Given that magnitude of A and B are both 1 (since we used normalized direction vectors), that means that:

dotResultCutoff = Cos(Theta)

where Theta is the desired inclusive angle of the cone, in Radians.

Therefore,

if(dotResult >= dotResultCutoff) …

I know, all this maths stuff can seem daunting if you’re new to it, I guess my point is that you don’t need to really deeply understand how the maths works in game coding, you just need to be able to recognize which “common” math tools might be leveraged to solve a specific problem (if it involves vectors, then dot and cross product operators are likely to be involved in optimizing the solution).

Actually understanding what happens inside mystical math functions is definitely useful too, as it helps your ability to determine which math tools can be retargetted to most efficiently solve your problem at hand, but it’s not vitally important to know what goes on under the hood, as efficiency in game development is generally measured in development time, and not runtime performance.

For the record, I failed math at high school (private school, on a scholarship), because I was bored, because I saw no way to apply it.

Very closely related to the 3D “plane equation”.

Our dot result is effectively the solution of the D term in the plane equation.

This information is out of scope of your original question, but I wanted to reinforce that actually understanding the math leads to ways to solve new problems using old solutions - as opposed to just fighting each problem on its own terms.

2 Likes

I should have clarified : when I mentioned cones, I was talking about conical sections of a sphere, as projected from its origin… not true cones, but in the context of sphere/circle tests I hoped that would be self-evident. Anyway, consider it clarified.

Now, the stuff I presented works in all cases, not just for things that “have physics”.

But if things do have physics, then yes, we can leverage the physics engine to accelerate our “spatial query”, and one of the most important parts of doing that, is to properly implement “collision filter masks” (think of it like a selection filter). If you wish to accelerate your sphere intersection tests using physics, I’ll have to write a separate response. It’s totally valid to leverage the physics engine to accelerate spatial queries, but not everything “has physics” so we can’t rely on that for general queries.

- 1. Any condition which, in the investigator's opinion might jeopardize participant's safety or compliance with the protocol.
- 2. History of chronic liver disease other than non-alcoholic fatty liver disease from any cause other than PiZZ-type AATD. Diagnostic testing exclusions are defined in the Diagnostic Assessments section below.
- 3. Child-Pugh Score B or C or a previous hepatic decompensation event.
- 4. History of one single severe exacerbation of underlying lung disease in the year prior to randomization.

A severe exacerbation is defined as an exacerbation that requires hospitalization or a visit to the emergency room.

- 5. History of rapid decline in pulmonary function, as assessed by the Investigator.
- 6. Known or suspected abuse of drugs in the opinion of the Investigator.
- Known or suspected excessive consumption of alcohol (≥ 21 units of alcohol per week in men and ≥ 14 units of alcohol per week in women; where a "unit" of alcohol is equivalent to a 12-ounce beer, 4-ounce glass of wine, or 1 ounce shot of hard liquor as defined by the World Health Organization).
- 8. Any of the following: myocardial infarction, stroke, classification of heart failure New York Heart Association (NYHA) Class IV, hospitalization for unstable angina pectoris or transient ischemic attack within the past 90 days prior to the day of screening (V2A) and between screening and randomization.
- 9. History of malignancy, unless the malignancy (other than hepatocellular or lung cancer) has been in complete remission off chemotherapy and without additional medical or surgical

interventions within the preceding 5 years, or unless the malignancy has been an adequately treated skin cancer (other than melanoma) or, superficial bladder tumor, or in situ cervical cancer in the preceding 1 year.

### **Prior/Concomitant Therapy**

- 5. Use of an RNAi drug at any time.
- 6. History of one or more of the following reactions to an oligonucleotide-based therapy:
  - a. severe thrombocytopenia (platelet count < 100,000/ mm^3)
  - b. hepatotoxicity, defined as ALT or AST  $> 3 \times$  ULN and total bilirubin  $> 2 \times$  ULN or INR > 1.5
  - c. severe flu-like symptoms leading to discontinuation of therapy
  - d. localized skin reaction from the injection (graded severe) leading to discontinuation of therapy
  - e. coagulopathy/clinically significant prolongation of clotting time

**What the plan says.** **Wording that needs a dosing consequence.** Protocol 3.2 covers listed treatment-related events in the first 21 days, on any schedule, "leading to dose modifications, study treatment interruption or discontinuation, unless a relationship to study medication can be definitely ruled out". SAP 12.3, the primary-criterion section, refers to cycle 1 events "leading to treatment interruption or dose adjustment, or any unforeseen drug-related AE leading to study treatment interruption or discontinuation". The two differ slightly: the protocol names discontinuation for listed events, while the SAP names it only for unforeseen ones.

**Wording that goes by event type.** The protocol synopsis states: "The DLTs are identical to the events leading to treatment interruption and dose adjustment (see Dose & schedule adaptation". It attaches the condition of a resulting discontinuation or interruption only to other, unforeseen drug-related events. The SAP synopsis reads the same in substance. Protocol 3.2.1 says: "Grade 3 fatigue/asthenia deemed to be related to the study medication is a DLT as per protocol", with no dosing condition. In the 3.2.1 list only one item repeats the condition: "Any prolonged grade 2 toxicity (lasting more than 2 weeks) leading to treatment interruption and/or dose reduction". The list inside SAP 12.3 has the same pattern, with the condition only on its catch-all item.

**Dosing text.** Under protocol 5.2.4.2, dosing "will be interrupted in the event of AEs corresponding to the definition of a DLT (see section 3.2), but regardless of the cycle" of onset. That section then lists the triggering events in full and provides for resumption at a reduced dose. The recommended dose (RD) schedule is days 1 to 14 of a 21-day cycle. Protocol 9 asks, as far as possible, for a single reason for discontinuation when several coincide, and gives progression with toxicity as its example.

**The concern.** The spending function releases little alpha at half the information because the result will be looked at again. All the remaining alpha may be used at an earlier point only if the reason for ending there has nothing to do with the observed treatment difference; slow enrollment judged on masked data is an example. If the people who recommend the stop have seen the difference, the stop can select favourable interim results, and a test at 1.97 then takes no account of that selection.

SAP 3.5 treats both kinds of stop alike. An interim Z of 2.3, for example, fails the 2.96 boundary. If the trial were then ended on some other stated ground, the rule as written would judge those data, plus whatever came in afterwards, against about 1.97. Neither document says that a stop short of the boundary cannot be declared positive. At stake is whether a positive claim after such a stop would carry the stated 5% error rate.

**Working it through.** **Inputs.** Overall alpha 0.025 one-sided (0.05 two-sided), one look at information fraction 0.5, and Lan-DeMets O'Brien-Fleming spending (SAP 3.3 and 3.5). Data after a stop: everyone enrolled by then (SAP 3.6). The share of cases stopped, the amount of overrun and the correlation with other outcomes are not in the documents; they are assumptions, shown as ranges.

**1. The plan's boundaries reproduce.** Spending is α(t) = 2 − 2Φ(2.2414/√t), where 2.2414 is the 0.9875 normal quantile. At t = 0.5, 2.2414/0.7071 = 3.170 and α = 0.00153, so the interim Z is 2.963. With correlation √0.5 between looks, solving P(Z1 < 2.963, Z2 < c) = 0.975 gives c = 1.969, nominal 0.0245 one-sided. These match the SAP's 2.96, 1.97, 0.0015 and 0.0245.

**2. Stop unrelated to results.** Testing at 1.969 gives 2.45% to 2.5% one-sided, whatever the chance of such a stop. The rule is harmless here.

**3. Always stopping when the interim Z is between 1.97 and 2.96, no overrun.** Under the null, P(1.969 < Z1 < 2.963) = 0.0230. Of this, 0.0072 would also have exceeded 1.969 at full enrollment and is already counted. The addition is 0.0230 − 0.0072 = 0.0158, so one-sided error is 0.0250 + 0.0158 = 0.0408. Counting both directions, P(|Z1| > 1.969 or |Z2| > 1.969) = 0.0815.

Basically, the stuff I presented can be applied for pairwise testing, but it can’t tell us “what stuff the sphere is touching” or provide us with a way to quickly determine what might be, let alone what is touching the test sphere.

I use physics sphere testing to gather a list of nearby candidate stuff. It’s a valid method.

In order to accelerate sphere proximity queries using Bullet Physics, I think the best option is btPairCachingGhostObject. Note that there is no Urho3D wrapper for that particular class, but we can still access it and use it in our C++ code. This is a specialized kind of trigger object, and we can provide any of the usual candidate Shape objects, not just spheres. I just happen to know that the code for sphere testing is well optimized, so there is no harm in taking advantage of existing code.

Like regular trigger objects, ghost objects do not play any part in collision responses, just collision detection. But unlike regular bullet physics objects, this “pair caching” version of a collision object, keeps a list of all the other physics objects that intersect its volume. This means that instead of performing a bunch of pairwise collision tests on your scene objects, you can just ask the ghost object what it’s touching.

Until you discover chiselling by combining your old hammer and screwdriver into something that feels like a new tool altogether.

2 Likes

man, that tool sounds cool, i want one right now, and i am happy to advertise them

I’ve mentioned that I failed math at high school, I was bored and saw no way to apply it.

The only part of math that captured my interest, was trigonometry.

I fell in love with curves, with tangents, and with the simplicity of the math.

When I was 19, and wanted to become a toolmaker and precision engineer, I was tested on my math. My understanding of trig got me into my first trade apprenticeship. I would become a robotics programmer for the big guns in that industry. I would run rings around the oldschool engineers with my amazing trig skills. But in truth, although I had mastered geometry and algebra, my math skills were still quite ordinary, and I still saw no way to apply a lot of the math I had touched on, like hamiltonian equations, matrix math in general, set theory, it was all Greek to me - Hell, I could not read Greek Notation, I was happy to be able to read CamelCase.

When I met her (Maths), I was not immediately attracted.

It took a long time for me to learn to love her.

She is beautiful, and I am a fool for not noticing her beauty earlier in my life.